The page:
Saturday, September 15, 2007

British bank run update

The Guardian Unlimited reports ("Fears grow for British economy as panic over Northern Rock spreads") in tomorrow's edition that:

"US Treasury Secretary Hank Paulson flies in to London tomorrow to discuss the worsening global credit crisis with Chancellor Alistair Darling, as fears intensify that the lending squeeze could be the last straw for Britain's buy-now-pay-later economy."

What is Mr. Paulson going to advise? He represents the world's leading buy-now-pay-later economy. Our economic growth has been predicated on debt for years. It's how we sustain the illusion of middle-class expectations and upward mobility. You get to pretend you own stuff and that you have earned stuff, in exchange for accepting all sorts of systemic injustices and thwarted opportunities. It's our national devil's bargain.

What can the British possibly learn from us? Perhaps Mr. Paulson will advise how to calm the sensibly alarmed Brits with some rhetorical strategies tying economic stability to consumer spending and attitude.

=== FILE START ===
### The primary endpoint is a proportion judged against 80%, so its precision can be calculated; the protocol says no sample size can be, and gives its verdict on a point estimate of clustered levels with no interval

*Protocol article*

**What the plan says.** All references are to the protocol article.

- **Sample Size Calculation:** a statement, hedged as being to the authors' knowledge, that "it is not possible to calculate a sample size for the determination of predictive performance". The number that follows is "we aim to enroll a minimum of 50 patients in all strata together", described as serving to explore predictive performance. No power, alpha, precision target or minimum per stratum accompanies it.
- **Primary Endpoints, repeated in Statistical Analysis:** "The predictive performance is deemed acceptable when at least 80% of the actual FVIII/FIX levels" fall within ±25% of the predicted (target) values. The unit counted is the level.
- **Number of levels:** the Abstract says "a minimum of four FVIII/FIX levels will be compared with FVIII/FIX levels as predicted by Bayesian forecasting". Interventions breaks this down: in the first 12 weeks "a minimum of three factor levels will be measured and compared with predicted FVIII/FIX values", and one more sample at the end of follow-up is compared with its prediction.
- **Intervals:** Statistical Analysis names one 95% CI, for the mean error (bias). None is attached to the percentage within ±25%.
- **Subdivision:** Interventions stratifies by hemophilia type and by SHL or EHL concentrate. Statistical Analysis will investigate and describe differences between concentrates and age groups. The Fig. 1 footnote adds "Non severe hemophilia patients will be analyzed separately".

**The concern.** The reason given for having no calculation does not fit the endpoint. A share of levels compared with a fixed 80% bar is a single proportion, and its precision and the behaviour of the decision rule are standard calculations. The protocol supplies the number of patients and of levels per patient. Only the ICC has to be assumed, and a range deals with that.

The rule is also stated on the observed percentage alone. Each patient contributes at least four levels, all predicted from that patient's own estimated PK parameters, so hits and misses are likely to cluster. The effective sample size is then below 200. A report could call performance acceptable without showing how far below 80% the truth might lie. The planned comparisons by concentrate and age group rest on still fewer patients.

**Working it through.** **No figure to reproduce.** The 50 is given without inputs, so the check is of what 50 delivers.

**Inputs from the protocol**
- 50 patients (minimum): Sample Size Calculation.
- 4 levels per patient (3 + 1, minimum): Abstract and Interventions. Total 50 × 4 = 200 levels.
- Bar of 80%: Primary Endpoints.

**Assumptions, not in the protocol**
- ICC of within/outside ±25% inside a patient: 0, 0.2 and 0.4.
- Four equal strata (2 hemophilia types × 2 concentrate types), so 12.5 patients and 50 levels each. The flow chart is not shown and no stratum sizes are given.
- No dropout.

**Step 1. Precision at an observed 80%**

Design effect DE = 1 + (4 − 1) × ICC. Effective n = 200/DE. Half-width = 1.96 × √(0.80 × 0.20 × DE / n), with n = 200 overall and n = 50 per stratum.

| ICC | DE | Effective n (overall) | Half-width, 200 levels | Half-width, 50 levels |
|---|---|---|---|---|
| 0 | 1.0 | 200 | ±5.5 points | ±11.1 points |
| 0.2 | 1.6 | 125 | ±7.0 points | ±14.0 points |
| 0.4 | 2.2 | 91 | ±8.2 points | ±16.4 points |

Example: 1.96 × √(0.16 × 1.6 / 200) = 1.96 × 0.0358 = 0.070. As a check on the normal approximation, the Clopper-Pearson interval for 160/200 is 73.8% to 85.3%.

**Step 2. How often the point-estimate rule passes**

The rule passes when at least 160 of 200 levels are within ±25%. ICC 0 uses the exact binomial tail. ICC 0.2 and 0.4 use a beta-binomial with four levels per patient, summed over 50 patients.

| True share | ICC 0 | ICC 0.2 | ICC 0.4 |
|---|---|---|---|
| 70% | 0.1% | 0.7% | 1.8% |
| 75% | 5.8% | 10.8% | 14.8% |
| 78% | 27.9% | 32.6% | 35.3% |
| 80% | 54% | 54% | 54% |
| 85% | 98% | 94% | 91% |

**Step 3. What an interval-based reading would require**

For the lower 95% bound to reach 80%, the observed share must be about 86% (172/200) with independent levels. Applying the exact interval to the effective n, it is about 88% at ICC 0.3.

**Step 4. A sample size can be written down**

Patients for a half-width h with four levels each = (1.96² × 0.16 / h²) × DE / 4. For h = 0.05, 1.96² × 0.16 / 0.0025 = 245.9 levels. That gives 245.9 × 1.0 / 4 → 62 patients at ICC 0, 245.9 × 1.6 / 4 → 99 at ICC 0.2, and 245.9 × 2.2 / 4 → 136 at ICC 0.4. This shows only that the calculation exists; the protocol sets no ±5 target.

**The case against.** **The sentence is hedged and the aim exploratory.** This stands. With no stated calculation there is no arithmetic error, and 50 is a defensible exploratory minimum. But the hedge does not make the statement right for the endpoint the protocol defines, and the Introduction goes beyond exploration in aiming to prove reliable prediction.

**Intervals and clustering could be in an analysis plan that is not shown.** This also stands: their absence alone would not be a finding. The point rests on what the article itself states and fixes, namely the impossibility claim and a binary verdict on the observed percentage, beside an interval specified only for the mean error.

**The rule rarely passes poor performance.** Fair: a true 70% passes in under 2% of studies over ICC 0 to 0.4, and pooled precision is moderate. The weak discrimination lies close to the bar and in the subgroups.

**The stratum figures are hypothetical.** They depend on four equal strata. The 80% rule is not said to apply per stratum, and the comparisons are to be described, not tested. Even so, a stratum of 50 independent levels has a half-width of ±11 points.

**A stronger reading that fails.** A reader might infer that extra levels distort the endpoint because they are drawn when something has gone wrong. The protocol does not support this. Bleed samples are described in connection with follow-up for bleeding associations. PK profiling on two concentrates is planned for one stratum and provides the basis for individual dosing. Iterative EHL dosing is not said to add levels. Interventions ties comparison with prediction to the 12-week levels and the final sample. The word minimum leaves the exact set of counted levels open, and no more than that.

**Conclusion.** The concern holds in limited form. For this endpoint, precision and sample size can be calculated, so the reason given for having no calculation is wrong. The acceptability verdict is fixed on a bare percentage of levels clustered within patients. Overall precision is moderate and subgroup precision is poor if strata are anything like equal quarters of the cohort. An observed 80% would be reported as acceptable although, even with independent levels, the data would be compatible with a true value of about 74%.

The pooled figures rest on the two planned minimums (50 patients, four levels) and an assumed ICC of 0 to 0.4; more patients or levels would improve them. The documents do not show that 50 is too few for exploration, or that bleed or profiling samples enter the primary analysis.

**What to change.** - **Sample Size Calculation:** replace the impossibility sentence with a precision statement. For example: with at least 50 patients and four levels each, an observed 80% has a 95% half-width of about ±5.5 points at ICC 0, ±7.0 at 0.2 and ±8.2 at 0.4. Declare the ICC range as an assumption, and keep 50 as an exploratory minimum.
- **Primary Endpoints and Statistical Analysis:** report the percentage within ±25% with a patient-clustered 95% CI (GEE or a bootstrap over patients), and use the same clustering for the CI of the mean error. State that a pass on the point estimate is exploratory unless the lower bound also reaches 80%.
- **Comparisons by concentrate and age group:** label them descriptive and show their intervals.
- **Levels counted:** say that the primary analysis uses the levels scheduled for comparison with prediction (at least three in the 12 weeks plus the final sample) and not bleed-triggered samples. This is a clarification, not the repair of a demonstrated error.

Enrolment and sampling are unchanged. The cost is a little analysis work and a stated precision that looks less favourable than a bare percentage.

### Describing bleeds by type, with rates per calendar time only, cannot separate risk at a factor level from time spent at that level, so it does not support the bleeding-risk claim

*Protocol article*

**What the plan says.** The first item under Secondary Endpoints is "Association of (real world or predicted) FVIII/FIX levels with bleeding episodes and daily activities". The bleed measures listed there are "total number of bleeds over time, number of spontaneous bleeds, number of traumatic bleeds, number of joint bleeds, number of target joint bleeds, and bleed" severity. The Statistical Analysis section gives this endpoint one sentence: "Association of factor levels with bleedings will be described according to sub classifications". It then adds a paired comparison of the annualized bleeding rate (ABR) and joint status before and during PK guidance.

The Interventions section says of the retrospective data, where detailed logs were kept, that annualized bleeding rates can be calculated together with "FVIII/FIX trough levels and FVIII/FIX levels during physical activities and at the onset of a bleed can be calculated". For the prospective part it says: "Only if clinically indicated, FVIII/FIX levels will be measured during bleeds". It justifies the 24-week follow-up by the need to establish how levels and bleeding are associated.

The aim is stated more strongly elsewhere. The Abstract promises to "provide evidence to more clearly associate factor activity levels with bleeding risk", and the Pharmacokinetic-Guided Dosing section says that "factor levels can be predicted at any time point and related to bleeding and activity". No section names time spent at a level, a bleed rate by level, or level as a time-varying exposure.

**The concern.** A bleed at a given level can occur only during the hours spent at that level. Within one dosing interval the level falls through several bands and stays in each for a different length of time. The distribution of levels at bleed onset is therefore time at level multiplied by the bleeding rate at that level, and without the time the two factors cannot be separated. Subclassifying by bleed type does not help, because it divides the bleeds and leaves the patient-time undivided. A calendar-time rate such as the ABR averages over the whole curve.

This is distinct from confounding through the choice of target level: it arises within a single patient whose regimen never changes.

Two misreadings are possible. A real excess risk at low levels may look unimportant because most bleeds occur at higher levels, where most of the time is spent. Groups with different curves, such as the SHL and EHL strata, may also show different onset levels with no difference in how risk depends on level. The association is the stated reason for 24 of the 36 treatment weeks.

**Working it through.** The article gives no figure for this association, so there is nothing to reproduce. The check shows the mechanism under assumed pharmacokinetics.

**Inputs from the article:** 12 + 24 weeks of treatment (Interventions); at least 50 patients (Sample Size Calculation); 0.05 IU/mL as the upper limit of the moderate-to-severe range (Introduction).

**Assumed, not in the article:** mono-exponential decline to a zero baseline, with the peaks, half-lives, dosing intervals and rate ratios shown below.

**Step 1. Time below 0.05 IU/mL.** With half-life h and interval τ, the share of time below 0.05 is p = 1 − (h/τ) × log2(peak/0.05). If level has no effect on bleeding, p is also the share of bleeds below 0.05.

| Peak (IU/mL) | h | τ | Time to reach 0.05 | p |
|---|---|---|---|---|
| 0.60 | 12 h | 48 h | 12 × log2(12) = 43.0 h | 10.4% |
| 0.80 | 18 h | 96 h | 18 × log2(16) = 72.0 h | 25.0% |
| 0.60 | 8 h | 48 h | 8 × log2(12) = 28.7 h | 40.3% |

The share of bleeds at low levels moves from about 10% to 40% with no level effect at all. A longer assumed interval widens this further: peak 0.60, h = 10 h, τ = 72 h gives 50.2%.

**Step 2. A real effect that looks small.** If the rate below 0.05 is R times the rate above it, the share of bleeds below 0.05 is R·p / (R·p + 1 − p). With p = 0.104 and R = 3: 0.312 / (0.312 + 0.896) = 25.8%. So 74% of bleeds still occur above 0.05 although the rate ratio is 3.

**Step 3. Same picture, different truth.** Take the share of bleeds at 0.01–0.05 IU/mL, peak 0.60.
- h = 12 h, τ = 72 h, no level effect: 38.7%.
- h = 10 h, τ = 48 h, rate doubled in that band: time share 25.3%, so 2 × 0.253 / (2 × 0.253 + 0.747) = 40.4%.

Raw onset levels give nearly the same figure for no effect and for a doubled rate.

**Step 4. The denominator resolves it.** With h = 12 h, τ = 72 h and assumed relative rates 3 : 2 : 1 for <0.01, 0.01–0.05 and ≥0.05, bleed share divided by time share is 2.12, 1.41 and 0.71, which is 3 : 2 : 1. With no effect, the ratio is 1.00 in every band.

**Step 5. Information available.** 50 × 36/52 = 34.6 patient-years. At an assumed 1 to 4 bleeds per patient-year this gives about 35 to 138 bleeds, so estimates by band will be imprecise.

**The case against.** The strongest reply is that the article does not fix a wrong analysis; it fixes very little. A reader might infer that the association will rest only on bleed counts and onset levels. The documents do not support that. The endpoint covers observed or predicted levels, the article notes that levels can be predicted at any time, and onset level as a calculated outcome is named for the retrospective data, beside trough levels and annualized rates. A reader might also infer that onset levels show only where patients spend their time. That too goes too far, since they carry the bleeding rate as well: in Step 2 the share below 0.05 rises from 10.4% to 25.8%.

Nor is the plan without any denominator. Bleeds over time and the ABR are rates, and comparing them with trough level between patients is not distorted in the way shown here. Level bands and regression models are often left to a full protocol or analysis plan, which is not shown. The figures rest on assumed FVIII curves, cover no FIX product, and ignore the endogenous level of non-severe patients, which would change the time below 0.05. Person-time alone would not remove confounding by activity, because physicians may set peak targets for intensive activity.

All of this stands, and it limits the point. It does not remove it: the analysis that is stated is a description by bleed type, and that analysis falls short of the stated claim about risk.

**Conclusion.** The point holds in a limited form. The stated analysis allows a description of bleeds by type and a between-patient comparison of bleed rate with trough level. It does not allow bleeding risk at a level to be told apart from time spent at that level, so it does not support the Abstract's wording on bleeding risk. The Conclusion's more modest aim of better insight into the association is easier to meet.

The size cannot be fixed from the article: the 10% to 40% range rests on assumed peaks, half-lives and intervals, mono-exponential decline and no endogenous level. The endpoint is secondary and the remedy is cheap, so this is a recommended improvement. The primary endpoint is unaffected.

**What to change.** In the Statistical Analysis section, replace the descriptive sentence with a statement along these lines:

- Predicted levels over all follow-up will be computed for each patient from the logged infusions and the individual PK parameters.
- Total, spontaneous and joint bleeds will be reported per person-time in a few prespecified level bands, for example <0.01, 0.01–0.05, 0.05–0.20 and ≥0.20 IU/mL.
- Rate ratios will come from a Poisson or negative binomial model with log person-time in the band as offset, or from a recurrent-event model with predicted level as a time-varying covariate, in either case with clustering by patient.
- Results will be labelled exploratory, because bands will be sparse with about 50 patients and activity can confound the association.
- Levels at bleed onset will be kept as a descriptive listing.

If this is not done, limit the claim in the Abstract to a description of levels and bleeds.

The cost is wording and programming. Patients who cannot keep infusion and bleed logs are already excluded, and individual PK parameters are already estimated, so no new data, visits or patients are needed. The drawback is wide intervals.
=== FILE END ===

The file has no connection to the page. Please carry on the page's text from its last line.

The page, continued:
Even now, credit card companies are ramping up sales pitches to subprime borrowers, while cutting back on offers to good credit risks.(source) They can make so much more on people who carry a balance and accumulate late payment fees. In this financially twisted environment, it's good business to lend to people who have little to no hope of paying back their debts. It's 21st-century servitude to a monstrous and invisible master.

Welcome aboard good people of Britain. Teach us that panic may be a reasonable response to fiscal irresponsibility.